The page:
Management of Myelodysplastic Syndromes in High-Risk Patients - Episode 3
Yazan Madanat, MD, discusses available MDS risk assessment tools and provides insight into his preferred clinical assessment methods.
Mikkael A. Sekeres, MD: Yazan, can you go into a little more detail about how risk is assessed? You mentioned there are a lot of different risk stratification systems we could use. Do you think one is clearly better than the others? What do you use practically in the clinic?
Yazan Madanat, MD: That’s a great question. It’s a challenge to figure out what the best tool is because the IPSS [International Prognostic Scoring System] was the first and was devised in 1997. That relies on the chromosomal abnormalities, number of cytopenias, and blast percentage. But it’s quite outdated in terms of how it classifies disease at that point. It included patients with 21% to 30% blasts, where nowadays, we would classify them as having AML [acute myeloid leukemia]. It only included patients who were treated with supportive care at that time. It also has only been validated at diagnosis. It definitely has its limitations. The easy part is that it groups patients into 4 disease risks. The low and intermediate-1 can be grouped together as lower-risk, and then intermediate-2 and high can be grouped together as higher-risk disease.
When it was revised in 2012 with the IPSS-R [revised] model, it focused more on the cytogenetic risks and had more thorough cytogenetic detail with 5 cytogenetic risk categories, which gives it more points to evolve into higher-risk disease, even if the patient doesn’t have as many cytopenias or a high blast percentage. That made it a little more complex and added an intermediate category. Sometimes in clinical trials, it’s counted as lower-risk disease, while in others it’s counted as higher-risk disease, which creates some confusion as to what to do with the intermediate-risk category. One study did an analysis where they looked at a score of 3.5 and said that 3.5 or less is lower risk, but higher than that, we should group them together as higher risk.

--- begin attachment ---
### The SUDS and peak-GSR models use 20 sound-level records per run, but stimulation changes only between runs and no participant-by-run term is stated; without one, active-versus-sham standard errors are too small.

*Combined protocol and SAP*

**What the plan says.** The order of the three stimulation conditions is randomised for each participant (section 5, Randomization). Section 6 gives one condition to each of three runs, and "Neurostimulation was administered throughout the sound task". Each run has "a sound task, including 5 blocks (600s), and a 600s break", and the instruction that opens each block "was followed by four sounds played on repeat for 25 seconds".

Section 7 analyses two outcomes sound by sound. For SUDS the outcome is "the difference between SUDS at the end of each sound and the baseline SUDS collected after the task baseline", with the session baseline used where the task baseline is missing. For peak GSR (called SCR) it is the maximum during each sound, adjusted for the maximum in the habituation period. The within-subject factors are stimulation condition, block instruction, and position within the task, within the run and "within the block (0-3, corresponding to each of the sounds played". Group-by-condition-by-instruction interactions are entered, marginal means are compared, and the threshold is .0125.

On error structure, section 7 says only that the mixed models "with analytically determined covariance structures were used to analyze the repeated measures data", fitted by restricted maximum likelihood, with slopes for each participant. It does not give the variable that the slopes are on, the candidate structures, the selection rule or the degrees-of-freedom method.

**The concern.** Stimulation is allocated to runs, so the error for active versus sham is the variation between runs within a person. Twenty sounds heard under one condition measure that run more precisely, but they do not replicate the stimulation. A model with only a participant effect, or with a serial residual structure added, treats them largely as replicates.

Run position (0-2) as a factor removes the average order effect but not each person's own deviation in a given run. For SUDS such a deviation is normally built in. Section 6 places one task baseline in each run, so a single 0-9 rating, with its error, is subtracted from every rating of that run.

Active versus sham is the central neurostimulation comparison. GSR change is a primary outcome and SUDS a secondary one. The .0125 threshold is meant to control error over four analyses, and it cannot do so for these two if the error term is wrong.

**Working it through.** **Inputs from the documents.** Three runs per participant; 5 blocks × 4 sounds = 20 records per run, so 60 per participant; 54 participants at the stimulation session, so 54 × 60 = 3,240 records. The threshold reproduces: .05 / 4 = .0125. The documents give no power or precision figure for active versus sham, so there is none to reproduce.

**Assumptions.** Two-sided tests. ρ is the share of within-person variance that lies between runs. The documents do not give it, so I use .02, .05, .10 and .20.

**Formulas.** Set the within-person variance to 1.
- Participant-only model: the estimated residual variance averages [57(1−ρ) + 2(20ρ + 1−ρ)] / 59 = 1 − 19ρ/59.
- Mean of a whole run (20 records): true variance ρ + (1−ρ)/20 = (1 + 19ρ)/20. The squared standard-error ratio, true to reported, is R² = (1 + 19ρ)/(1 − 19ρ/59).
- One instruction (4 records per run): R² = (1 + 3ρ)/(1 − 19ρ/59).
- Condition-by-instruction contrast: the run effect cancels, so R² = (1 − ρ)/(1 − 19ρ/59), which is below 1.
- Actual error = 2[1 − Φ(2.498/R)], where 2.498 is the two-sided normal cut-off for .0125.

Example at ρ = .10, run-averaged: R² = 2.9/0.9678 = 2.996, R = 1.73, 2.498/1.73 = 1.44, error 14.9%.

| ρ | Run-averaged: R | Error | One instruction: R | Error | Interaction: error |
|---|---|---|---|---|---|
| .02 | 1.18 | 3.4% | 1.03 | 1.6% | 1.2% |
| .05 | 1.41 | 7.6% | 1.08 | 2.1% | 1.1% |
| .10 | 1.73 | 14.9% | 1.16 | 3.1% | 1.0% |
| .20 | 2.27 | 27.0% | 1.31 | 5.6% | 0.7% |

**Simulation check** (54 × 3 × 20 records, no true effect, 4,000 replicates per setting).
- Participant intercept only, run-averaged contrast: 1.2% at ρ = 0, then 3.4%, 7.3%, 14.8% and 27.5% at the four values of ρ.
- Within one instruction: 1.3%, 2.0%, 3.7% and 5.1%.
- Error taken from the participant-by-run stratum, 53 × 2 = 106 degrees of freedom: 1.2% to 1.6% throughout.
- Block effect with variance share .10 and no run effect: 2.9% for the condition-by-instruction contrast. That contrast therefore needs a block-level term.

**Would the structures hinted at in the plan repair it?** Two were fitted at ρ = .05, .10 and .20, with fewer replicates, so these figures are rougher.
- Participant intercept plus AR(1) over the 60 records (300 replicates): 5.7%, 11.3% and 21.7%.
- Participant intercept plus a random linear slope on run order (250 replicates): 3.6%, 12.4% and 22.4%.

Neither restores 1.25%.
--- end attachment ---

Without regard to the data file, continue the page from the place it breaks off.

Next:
I usually use both the IPSS and the IPSS-R and see if they correlate, because then I know I’m dealing with 1 disease risk. If they’re not correlating, you always question which is going to be more accurate. Some of the work Aziz Nazha, MD, published is looking into which score really validates a diagnosis. He presented 3 nice cases where each of the scoring systems had their deficiencies. It’s always validated up to 70% accuracy, or 80% at best, but there are always some inaccuracies in those scoring systems. I use them as a guide, but not a definitive prediction that a patient is going to progress at this time point.
Then there are the WHO [World Health Organization] Prognostic Scoring System and the MD Anderson Scoring System. The advantage of the WHO system is that it’s a dynamic scoring system, so it can be applied at diagnosis and at later time points. It also includes de novo and therapy-related MDS [myelodysplastic syndromes]. However, it’s not widely used. The issue is that it doesn’t account for cytopenias other than anemia, so it’s not a great scoring system for all patients with MDS. The MD Anderson Scoring System can be a little complex to use as a quick guide in the clinic, but it also includes therapy-related MDS. The most commonly used scoring systems are the IPSS and its revised version. We’re looking forward to hopefully a molecular IPSS score at some point.
Transcript Edited for Clarity